Edinburgh Fringe comedy reviews: Simon David: Dead Dad Show | Simon Munnery’s Jerusalem | Phil Green: Four Weddings and a Breakdown | Robin Ince: Weapons of Empathy | Ginny Hogan: Regression

Five stars barely suffice for Simon David's ingenious Dead Dad Show, while Fringe veterans Simon Munnery and Robin Ince continue to entertain and inspire, in our latest batch of Edinburgh comedy reviews

Simon David: Dead Dad Show *****

Underbelly (Venue 302) until 27 August

Five stars somehow feel inadequate for this joyous, hilarious, brilliant, witty, sparkly campfest of a show. The writing is eye-wateringly smart and tight, and time after time echoes the wit that characterises the Airplane film scripts. Simon David is an extraordinarily charismatic triple threat of a performer, and the staging is studded with clever little 'moments' and transitions. There is not a missed comedy beat in the entire hour.

The back of the performing space is taken up with a screen that, on its own, flashes up more funny than many entire shows. We open with Everyone's Talking About Simey, who is a boy, but he's wearing a skirt. And his dad dies (Northern Lung). This glorious, screaming spoof is interrupted by the first of several phonecalls from the absent director. And we get another layer of laughs in our mille feuille of fun. The show is unexpectable at every turn and now we sashay from Simey at the Prom deep down into the tragedy of The Normal Hole. Those of you with more refined sensibilities should be warned that there is a lot of dick in this Hole - and many other orifices as well. His dad, of course, dies (Nose AIDS). Simon then goes 'real' and offers a stand up set like no other I have seen. Yes, he 'goes there'. And 'says it like it is'. Where 'there' is is not entirely clear. There are at least three five star shows here along with stilletto sharp stabs at the Arts Council, TikTok, self indulgent Edinburgh Fringe shows and the Olivier Awards.

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The final section of the hour dances cheek to cheek with genius. So I will not spoil the thrill for you. Except to say that, yet again, his dad does die. Simon is, to put it mildly, a tad obsessed with awards. This show deserves them all. Kate Copstick

Simon Munnery’s Jerusalem ****

The Stand Comedy Club (Venue 5) until 28 August

Simon David: Dead Dad ShowSimon David: Dead Dad Show
Simon David: Dead Dad Show

On my way out of Simon Munnery’s show at The Stand I bump into another well-known comic. “I’ve just been to see Simon Munnery,” I say. “Well, you have to don’t you,” he says, “I go every year.”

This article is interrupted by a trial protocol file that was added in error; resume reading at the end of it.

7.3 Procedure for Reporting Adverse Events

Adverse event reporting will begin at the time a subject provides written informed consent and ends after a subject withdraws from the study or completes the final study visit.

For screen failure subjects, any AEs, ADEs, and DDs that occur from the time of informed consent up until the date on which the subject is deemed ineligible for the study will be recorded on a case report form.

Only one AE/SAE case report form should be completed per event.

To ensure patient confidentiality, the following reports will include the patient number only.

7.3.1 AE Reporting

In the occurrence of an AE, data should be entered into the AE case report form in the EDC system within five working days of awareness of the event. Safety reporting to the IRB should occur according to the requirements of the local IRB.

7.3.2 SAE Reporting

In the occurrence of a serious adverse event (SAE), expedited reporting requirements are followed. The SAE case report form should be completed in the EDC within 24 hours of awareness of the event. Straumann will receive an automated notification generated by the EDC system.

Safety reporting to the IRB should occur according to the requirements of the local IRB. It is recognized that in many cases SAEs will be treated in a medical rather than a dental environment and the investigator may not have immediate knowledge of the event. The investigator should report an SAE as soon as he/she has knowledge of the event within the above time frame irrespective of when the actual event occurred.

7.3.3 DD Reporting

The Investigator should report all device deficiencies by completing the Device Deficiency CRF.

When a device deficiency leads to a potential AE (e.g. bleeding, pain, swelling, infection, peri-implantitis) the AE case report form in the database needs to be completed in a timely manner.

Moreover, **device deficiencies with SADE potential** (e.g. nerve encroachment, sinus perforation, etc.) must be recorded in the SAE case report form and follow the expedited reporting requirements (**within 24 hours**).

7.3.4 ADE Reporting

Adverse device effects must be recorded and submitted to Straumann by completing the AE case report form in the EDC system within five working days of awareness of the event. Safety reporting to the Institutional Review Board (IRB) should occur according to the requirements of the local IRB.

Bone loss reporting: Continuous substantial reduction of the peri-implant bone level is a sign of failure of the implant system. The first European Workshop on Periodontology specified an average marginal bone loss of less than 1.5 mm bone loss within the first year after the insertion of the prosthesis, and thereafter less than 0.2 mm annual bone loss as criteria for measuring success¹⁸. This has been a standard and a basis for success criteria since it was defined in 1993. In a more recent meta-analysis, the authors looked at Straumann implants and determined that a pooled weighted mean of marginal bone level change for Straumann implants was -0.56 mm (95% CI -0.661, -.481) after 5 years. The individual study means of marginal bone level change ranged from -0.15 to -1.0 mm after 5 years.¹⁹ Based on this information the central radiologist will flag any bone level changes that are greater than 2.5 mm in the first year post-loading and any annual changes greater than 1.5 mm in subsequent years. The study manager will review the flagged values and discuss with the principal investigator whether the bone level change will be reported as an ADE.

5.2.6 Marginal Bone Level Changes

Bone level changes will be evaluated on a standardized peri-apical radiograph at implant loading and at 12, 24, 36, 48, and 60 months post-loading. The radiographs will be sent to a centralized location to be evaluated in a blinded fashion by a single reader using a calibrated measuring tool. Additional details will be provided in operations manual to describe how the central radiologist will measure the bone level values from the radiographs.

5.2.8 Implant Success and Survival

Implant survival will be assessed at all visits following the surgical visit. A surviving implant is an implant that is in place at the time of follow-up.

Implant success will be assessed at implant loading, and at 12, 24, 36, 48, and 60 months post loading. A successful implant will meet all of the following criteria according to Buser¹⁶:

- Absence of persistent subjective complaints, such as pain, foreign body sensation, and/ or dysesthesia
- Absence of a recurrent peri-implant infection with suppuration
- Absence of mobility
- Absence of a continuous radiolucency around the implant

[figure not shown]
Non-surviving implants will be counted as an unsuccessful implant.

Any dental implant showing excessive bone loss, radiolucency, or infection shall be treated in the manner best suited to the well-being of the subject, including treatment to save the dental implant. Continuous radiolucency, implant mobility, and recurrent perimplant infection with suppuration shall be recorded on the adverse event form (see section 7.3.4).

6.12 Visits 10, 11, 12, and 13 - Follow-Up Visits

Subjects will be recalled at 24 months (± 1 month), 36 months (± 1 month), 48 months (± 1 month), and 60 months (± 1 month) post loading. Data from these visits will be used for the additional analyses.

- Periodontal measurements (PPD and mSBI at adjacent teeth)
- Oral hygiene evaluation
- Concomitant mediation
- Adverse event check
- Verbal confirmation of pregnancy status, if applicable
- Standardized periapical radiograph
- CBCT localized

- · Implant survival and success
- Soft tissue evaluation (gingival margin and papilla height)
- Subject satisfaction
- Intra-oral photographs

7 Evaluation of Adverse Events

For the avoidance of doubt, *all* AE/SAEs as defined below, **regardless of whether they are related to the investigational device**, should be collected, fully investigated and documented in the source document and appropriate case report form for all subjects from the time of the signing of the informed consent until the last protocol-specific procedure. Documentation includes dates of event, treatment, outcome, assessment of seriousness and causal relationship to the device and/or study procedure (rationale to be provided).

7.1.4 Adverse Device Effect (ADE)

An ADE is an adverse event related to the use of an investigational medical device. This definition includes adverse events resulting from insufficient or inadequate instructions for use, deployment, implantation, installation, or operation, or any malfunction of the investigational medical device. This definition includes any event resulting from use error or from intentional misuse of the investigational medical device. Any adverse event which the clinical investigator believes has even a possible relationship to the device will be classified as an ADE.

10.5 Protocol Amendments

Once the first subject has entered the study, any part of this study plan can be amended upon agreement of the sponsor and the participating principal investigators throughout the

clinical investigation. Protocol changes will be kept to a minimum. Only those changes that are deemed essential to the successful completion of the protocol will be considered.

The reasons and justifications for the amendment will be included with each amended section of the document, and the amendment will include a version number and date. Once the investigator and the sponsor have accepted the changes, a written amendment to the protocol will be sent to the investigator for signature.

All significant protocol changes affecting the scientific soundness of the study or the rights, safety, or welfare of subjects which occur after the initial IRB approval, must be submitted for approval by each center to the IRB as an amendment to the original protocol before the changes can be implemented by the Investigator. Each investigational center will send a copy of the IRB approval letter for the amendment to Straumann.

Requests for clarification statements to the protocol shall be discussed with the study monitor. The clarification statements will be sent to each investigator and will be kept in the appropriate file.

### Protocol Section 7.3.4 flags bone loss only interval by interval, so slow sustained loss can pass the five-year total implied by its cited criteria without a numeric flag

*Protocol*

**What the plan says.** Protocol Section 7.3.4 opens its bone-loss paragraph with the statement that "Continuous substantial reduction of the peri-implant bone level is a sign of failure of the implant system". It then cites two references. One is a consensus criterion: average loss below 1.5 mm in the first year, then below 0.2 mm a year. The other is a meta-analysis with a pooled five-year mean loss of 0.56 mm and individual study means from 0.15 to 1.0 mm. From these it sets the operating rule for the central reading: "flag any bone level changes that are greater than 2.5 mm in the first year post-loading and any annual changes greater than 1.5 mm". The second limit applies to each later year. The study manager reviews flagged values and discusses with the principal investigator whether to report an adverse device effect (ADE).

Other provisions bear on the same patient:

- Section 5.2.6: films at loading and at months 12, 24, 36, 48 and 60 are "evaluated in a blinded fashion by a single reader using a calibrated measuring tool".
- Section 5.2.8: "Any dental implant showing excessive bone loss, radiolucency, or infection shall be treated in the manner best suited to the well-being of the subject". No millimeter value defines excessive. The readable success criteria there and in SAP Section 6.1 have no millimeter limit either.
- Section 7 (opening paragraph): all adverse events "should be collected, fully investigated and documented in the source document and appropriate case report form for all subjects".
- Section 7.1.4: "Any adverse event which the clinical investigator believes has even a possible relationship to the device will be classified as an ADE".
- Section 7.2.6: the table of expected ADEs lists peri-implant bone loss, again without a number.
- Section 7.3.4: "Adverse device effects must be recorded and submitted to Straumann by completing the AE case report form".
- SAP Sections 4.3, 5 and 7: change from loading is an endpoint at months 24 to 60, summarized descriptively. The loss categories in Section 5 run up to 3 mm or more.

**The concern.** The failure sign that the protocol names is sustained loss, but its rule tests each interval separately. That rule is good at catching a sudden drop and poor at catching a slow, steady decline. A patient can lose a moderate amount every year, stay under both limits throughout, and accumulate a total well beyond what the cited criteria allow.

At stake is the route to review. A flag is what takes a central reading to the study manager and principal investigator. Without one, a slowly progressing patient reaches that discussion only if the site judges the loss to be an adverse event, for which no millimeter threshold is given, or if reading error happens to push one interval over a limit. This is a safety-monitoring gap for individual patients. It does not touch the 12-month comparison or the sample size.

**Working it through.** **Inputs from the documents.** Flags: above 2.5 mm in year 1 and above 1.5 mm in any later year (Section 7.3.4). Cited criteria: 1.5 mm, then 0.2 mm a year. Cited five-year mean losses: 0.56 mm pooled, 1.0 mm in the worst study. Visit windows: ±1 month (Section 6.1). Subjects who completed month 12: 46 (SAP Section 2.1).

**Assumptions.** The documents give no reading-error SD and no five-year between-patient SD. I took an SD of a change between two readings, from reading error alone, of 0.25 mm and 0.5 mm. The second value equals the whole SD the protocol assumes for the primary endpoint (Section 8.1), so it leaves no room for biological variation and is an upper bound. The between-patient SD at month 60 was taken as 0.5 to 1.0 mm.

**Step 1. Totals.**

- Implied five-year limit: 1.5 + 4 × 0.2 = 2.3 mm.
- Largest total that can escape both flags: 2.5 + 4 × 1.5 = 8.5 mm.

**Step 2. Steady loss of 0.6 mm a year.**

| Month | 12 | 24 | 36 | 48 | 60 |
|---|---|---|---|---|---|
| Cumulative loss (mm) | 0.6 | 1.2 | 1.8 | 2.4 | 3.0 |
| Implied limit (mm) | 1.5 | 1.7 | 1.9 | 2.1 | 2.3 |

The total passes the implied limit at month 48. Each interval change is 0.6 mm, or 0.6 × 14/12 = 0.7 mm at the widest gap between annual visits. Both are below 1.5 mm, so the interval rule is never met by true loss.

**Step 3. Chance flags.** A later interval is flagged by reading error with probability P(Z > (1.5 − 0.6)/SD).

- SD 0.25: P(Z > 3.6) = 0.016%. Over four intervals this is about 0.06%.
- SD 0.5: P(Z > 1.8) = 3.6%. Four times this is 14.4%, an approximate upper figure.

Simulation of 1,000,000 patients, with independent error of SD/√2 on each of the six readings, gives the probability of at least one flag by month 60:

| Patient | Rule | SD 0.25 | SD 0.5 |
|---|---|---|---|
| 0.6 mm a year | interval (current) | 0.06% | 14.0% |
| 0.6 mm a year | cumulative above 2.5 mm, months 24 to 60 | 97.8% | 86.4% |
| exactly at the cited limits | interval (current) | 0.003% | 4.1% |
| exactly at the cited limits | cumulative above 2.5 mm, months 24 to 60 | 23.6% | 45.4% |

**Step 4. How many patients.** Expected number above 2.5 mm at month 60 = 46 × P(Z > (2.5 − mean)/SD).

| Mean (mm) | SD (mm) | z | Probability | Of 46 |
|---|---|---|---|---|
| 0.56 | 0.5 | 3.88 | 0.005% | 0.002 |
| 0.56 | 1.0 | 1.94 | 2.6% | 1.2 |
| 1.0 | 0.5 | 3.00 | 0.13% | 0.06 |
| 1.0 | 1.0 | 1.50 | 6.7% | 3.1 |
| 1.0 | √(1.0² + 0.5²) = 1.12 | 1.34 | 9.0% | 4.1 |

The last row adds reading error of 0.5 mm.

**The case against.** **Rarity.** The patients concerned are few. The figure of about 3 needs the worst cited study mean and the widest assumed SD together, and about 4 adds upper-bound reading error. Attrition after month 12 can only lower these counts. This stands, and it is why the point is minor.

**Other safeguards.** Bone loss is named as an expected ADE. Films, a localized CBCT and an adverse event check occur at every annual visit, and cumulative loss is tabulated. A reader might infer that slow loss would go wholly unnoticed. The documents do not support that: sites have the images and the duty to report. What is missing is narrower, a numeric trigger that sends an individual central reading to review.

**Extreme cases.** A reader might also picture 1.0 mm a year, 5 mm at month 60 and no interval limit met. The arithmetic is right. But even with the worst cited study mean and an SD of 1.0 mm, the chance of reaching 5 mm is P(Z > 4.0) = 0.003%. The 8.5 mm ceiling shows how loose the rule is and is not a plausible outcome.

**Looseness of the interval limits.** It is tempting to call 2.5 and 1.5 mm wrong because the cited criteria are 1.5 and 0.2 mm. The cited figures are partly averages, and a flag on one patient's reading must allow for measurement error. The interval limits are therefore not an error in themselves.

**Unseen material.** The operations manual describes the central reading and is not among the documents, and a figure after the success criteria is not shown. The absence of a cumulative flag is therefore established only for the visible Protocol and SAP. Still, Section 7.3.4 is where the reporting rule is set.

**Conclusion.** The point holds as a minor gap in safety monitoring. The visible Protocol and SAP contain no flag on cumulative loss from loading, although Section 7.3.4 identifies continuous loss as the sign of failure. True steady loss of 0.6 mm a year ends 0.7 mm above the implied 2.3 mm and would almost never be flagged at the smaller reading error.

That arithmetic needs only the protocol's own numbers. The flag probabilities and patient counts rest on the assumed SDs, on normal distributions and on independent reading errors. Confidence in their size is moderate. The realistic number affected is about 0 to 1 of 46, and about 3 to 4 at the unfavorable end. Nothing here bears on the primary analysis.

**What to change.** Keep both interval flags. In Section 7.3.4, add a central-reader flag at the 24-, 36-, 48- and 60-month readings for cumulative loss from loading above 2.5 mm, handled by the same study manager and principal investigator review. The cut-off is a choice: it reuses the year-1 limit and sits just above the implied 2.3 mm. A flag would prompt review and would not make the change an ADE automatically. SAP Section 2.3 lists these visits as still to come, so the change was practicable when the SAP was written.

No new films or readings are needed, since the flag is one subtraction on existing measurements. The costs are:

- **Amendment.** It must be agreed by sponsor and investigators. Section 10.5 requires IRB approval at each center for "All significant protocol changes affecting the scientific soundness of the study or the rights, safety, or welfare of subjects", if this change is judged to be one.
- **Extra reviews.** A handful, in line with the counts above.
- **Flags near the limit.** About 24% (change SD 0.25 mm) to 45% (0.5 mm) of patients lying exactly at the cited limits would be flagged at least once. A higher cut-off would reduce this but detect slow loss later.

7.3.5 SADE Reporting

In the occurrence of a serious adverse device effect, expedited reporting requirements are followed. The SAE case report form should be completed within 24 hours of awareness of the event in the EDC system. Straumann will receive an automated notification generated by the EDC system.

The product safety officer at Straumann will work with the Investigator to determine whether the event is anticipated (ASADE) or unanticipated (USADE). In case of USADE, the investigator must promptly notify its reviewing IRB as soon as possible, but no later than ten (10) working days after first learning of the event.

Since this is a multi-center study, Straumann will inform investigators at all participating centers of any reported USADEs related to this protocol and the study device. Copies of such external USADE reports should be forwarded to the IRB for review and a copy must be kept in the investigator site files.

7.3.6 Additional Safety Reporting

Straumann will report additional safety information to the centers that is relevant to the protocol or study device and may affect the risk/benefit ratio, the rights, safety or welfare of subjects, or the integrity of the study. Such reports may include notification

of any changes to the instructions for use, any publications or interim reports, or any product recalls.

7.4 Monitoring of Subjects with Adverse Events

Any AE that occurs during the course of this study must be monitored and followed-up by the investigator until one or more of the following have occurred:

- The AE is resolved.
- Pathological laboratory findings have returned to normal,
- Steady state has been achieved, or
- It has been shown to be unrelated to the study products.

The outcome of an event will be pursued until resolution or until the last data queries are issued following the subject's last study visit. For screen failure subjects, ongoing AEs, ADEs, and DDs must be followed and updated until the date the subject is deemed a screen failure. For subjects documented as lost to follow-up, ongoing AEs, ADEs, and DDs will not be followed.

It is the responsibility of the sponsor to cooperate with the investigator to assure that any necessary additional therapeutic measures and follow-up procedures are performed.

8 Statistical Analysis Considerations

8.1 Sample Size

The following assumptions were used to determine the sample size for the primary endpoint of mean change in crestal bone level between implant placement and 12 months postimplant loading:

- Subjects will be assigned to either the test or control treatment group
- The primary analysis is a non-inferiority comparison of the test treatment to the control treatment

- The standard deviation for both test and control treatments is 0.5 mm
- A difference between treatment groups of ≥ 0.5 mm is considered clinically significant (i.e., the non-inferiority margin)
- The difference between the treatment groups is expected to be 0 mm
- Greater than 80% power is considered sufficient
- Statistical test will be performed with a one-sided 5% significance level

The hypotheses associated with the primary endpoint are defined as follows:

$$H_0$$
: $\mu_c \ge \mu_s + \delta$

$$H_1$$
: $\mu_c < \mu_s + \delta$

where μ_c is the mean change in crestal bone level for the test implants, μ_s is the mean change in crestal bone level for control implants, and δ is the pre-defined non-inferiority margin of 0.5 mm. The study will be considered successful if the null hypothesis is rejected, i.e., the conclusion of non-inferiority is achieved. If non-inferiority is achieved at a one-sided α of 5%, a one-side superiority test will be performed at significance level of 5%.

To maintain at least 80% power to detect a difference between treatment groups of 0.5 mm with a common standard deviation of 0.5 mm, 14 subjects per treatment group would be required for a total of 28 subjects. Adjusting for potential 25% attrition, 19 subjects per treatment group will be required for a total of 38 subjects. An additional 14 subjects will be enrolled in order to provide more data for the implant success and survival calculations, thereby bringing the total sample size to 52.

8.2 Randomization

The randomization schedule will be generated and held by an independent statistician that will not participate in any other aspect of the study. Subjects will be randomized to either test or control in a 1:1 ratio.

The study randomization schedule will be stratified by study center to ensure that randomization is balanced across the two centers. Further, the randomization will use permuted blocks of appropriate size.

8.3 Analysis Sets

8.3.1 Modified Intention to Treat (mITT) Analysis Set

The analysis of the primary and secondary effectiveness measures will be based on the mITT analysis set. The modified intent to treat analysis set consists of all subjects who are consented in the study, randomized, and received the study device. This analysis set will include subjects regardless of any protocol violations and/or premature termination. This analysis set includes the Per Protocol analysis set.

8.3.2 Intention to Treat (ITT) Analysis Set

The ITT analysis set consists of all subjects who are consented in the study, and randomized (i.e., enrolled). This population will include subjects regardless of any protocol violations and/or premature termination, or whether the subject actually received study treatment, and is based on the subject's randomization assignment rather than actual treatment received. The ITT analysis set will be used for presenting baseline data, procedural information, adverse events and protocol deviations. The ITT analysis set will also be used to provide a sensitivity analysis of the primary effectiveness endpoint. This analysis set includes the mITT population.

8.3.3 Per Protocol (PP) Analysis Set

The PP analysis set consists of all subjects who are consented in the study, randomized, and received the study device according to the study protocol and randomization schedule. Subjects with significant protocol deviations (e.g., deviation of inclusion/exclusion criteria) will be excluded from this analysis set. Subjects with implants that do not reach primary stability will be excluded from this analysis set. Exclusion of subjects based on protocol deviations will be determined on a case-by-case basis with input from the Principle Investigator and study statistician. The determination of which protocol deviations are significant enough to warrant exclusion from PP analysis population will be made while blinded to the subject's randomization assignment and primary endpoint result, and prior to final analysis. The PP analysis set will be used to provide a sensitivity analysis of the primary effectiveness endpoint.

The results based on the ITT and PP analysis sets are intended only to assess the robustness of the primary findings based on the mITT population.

There’s something utterly refreshing about Munnery’s shows. You come out feeling like you’ve had a bath, an afternoon nap or a walk in the woods. They are organic, with effortless laughter, and the time whizzes by whatever Munnery decides to do. Today we have poetry, Bob Dylan impressions and dissection of William Blake’s poem Jerusalem, with animations. Munnery does not particularly analyse the content of the poem so much as the structure, finding absurd patterns in its construction.

There’s a discourse on heaven, with particular reference to a camping ground in Norfolk. And he throws in perfectly crafted epigrams which demolish capitalism. Munnery satirises the nonsensical thinking behind corporate slogans. He’s a revolutionary at heart.

It would be hard to imagine a Fringe without Simon Munnery, but he almost didn’t come this year.Without his usual flat at The Stand he was facing sleeping in a tent, and the ground is cold and he’s getting older. He almost turned back at Peterborough when the phone call came through to say the flat was unexpectedly available again. It’s all in the show – or it was when I saw it. Perhaps it will be in the show when you see it too.

There is always a mixture of old and new in a Munnery show and it evolves in the course of the Fringe into something fully formed and beautiful. But it’s good to see the work in progress. Good to see it taking shape before your eyes.

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There are bits of Alan Parker in this one, bits of the League Against Tedium – and a new character – an upper class old duffer who miraculously appears when Munnery removes his glasses. Perhaps we’ll see more of him in future. Claire Smith

Phil Green: Four Weddings and a Breakdown ***

PBH’s Free Fringe @ Banshee Labyrinth (Venue 156) until 27 August